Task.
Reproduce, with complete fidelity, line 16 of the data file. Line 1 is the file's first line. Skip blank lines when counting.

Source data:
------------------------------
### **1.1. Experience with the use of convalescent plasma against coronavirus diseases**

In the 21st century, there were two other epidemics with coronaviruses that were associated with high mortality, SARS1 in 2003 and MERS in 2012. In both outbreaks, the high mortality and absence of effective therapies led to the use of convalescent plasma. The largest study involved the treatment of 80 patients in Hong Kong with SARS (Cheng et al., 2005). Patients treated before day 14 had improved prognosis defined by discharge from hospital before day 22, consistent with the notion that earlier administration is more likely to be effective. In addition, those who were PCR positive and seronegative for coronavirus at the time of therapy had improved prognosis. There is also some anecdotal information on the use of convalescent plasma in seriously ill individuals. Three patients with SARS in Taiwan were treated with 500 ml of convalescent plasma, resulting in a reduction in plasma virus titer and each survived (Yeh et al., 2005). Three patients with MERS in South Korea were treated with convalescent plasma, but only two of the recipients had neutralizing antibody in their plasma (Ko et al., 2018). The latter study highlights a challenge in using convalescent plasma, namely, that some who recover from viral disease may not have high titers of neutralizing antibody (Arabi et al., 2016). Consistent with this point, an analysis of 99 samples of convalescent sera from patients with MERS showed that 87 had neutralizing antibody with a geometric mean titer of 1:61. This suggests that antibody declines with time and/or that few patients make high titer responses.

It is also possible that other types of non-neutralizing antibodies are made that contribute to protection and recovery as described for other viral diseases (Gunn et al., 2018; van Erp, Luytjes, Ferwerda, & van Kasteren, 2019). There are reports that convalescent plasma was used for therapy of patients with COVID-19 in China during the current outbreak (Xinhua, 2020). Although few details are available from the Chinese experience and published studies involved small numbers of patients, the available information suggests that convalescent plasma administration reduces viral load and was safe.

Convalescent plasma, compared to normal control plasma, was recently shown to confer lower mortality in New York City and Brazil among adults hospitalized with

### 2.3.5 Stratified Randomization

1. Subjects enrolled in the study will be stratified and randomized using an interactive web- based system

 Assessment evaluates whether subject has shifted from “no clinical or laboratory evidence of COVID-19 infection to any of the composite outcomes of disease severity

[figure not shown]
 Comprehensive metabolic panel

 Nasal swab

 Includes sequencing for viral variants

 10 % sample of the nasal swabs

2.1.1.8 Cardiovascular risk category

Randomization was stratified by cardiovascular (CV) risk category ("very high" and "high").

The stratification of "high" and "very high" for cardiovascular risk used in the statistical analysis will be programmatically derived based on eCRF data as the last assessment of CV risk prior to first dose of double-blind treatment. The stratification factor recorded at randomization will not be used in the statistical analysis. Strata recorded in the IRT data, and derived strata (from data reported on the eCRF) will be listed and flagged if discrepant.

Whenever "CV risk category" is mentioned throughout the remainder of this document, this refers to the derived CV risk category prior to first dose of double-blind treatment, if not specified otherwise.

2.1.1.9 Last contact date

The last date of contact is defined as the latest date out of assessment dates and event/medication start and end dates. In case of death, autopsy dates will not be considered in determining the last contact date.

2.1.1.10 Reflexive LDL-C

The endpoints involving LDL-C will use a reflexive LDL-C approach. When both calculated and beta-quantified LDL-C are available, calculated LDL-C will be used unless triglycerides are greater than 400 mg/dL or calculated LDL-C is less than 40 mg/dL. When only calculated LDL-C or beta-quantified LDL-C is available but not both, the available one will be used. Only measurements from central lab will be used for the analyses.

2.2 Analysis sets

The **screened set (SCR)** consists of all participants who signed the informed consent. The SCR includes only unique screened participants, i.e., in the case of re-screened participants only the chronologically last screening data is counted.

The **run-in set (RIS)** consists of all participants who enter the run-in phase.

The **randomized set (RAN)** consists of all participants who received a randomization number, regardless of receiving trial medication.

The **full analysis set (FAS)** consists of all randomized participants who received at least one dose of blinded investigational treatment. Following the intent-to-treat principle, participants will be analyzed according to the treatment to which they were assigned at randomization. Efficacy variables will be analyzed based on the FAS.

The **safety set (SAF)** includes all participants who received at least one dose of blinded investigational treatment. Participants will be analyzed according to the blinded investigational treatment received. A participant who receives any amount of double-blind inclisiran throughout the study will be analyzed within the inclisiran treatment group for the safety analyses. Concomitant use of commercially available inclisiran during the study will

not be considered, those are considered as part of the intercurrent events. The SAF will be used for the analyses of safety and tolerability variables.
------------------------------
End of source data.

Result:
Whenever "CV risk category" is mentioned throughout the remainder of this document, this refers to the derived CV risk category prior to first dose of double-blind treatment, if not specified otherwise.